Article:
It’s no surprise that one in five women feel discriminated against in the workplace due to their racial identity and that 64 percent believe a racial wage gap exists due to racial identity.
Pew research found that Latino men earn 69 percent of what white men earn. Even more notable, perhaps, is that this figure has actually decreased since 1980, when it was 71 percent. Black men’s earnings have remained unchanged at 73 percent of a white man’s earnings, while Asian men have surpassed their white, male colleagues in earnings. While they earned 97 percent of what white men earned in 1980, they now earn 117 percent. Women’s earnings lag behind those of men’s within each racial and ethnic group.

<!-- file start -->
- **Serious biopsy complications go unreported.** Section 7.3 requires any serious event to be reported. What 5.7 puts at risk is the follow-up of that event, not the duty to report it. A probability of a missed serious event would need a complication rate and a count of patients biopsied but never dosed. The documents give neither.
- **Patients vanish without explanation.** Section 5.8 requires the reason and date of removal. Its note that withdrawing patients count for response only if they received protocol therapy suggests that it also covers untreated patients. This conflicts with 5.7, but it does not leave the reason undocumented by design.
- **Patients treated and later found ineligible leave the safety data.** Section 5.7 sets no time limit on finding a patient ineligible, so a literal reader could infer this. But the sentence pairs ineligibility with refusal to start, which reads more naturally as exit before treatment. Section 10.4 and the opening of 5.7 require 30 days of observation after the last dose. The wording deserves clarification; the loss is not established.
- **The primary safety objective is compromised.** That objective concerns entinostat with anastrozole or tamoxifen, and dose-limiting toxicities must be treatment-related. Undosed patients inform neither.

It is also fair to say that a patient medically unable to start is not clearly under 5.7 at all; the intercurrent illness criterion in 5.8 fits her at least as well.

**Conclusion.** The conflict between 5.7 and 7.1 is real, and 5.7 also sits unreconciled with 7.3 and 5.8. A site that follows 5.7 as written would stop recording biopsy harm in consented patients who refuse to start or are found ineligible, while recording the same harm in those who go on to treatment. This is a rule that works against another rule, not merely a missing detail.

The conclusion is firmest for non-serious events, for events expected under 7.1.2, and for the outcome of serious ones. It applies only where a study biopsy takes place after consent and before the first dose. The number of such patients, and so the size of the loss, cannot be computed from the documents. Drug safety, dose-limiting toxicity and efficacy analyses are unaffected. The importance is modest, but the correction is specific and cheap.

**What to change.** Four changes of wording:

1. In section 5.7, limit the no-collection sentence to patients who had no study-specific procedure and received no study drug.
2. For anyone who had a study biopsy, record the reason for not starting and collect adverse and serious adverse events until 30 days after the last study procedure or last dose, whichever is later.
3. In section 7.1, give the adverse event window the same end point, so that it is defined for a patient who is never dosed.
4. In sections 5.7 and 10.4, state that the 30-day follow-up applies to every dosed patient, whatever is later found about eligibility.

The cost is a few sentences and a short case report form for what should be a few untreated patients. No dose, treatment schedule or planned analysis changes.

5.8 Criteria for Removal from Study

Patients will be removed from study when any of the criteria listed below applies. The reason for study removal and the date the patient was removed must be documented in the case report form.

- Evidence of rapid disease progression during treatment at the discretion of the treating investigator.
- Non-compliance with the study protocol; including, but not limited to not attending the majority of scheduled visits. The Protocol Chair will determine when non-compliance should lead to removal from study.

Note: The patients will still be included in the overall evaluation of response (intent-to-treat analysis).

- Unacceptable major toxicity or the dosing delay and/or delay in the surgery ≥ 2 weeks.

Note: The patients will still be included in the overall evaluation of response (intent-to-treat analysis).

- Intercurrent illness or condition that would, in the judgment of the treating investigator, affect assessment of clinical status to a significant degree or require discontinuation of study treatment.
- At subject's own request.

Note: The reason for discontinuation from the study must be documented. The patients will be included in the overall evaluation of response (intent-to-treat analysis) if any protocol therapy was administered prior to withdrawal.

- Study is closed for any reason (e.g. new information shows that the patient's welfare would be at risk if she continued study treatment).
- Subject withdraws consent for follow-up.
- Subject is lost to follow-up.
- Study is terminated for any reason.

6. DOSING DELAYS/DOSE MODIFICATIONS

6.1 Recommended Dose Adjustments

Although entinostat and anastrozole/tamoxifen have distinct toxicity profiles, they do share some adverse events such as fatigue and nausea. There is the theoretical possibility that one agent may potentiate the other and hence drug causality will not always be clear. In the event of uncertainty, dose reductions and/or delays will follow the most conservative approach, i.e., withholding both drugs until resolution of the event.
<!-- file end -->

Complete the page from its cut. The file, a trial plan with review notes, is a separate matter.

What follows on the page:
Again, a lack of opportunity for advancement appears to play a large role in the ethnic pay gap. Latinx executives are underrepresented in Fortune 500 companies by nine percentage points, and Black executives by 13 percentage points. And, although Asian men and women outearn their peers, the difference is due to higher paying individual contributor roles rather than advancement. Asian American white-collar professionals across the country are the least likely group to be promoted from individual contributor roles into management.
Payscale reports that the controlled gender pay gap, which takes into account things like role, experience, industry, and location, still persists. Women earn 98 percent of what a man earns when they have the same job and qualifications, and the only difference is their gender. Again, women from underrepresented groups face a wider pay gap. Black, Native American, and Latinx women only earn 77 percent of what their white, male colleagues earn in the same role.